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Ten Years Later: Six Lessons We Learned From The 2008 Financial Crisis


It’s hard to believe it’s been ten years since we were in the midst of one nasty recession.  The financial crisis of 2008, as it is known, was brought on by greed.  The global economy became infected with poisoned debt from subprime loans created by financial “wizards” for people who should not have been buying homes in the first place.  Housing prices started dropping after reaching their peak in 2007, and the “highly rated” debt instruments suddenly turned to junk status.  Fannie Mae and Freddie Mac guaranteed these speculative loans.  Lehman, Countrywide Mortgage, and AIG all failed among many others, and then lending started to freeze up.  The government had to step in to save our financial system.  How’s that for a history lesson?

The Dow Jones Industrial Average (the market) dropped 54.1% from October 9, 2007 to March 9, 2009, the day the market bottomed out.  The Dow was at 6507 at that point from a high of 14,164.  Today we sit at 26,640 – 20,000 points higher!  The economy is strong, housing prices have recovered for most, and most people are feeling pretty good about things with maybe the shenanigans in Washington DC being the exception.  As financial advisors, we were on the front lines during the crisis.  We heard the terror in our clients’ voices.  We felt the pain of the market losses.  We even wondered if we would be able to survive!  So what did we learn from the experience that you can take with you when the next market correction or crisis occurs?  We think a lot and here are the key points:

  1. Keep Calm and Carry On

Don’t panic and sell when things get bad.  The people that ended up losing in 2008/2009 were those who reacted emotionally to what was going on around them, sold their stocks, and put their money in cash.  They lost because they missed the fast recovery that took place.  It only took four and one-half years to get back to even, and look what’s happened since 2013! It only took seven and one-half years after the great depression of 1929 when you account for dividends.  Your emotions are your worst enemy, and market timing simply doesn’t work.

  1. Respect the Rainy-Day Fund

Keep enough of a cash buffer to get you through the rough patches that are bound to happen in life.  And, if you have excess cash, use market downturns as a good reason to invest.  You will likely be rewarded for your courage.  And, consider investing regularly.  Doing so will enable you to buy more shares when stock prices are low and fewer shares when stock prices are high—this is known as dollar-cost-averaging, it’s your friend in regular investing, embrace it!

  1. The best plans account for the worst cases

Create a financial plan and stress test it for bad markets.  Understand what effect a market correction would mean for your life and financial situation.  Then adjust your allocations accordingly.  Maybe you don’t need to be taking the kind of risk that you are currently.  Understand what the least amount of risk you can take so you won’t run out of money.  Know what it is.  It doesn’t mean you need to allocate that way, but, it’s good to have a baseline and be thoughtful as to why you are investing the way you are.  Right now just might prove to be a perfect opportunity to make adjustments since we are at all-time highs in the market.  Don’t wait until we are in the midst of the next crisis to find out.  And, the next crisis will eventually come.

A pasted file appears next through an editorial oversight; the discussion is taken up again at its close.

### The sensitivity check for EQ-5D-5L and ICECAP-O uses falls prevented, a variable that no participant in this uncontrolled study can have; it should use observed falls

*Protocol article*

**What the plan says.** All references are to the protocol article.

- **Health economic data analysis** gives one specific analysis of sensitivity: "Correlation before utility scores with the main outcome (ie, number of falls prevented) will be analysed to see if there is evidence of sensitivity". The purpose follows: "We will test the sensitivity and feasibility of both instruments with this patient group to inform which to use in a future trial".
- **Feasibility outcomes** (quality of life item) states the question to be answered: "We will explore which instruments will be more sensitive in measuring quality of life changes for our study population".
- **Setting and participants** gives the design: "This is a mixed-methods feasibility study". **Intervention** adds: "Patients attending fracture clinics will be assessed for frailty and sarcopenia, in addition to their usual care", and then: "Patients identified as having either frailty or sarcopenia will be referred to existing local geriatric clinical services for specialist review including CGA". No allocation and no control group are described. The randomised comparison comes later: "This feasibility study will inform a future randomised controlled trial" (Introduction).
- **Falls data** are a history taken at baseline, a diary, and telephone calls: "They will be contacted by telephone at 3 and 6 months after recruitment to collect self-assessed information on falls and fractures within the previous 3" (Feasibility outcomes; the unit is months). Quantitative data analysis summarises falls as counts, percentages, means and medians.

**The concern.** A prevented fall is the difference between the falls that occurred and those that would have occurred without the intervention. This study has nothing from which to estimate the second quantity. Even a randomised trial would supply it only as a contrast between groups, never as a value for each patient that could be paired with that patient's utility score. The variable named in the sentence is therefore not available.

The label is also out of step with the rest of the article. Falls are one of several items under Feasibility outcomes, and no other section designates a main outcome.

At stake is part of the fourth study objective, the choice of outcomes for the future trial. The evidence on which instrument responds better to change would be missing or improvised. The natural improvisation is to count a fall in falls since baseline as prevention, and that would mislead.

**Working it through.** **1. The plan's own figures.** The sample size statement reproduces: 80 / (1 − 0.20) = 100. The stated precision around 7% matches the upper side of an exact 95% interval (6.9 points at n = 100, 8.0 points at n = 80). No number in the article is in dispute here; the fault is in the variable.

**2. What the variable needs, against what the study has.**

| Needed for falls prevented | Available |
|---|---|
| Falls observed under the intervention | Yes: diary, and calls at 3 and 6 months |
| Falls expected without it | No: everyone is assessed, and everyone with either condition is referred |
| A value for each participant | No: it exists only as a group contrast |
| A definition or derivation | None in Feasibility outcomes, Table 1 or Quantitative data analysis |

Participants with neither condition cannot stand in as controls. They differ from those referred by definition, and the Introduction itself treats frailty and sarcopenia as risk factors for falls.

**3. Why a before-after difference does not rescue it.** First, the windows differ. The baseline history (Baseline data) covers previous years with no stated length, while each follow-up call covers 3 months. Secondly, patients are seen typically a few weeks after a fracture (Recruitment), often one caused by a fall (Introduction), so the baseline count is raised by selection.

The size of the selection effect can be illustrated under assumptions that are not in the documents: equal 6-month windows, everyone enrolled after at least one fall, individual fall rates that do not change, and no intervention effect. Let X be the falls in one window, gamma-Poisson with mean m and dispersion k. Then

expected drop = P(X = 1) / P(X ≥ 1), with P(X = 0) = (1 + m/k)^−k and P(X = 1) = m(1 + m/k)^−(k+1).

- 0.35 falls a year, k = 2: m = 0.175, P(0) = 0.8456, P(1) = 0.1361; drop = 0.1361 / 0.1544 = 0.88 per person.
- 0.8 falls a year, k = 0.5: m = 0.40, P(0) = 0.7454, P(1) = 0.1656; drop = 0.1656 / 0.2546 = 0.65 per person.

1. Diversify, Diversify, Diversify!

Reduce your exposure to concentrated stock positions or market styles.  For example, chances are your large company stock allocation has exploded in recent years.  Be careful not to get lulled into thinking that this gravy train will continue forever.  Rebalance your portfolio now, before disaster strikes.  We’d be willing to bet that those who held concentrated positions of Fannie Mae, thinking it was safe, regret that decision today.  And, be sure to consider taxes but don’t let the tax tail waive the investment dog.  Meaning, it’s OK to pay taxes from time-to-time on your gains to keep your allocations in line.  In short, diversify your investments and don’t become complacent.

  1. Tune out the media

Turn off CNBC and Mad Money and throw away the remote.  We learned a long time ago not to “guess” what might happen in the markets.  We can’t even tell you the last time we tuned in and our clients were up handsomely in 2017 by being disciplined.  Had we listened to the talking heads we would have probably been out of the market entirely.  After all, weren’t we due for a correction last year?

  1. Find a fiduciary

Work with financial advisors who operate as a fiduciary versus one who operates with a profit motive.  Bank-housed representatives are there to sell you something and make a commission.  Chances are they will be long gone when the next crisis strikes. Your financial advisor should communicate with you during the good, but, especially during bad times.  Communication and a complete understanding of your life, financial situation, and goals are paramount to you realizing your objectives.

Use times of crisis in your life as an opportunity to get better.  Being brought to your knees can make you stronger and better if you allow it to.  But, to be successful coming out of a low point requires a significant effort on your part.  Face it, learn more, and then do something about it.  You can probably spot those people and organizations who did so after 2008.  That possibly just might be the most important lesson learned of all.

Chip Addis





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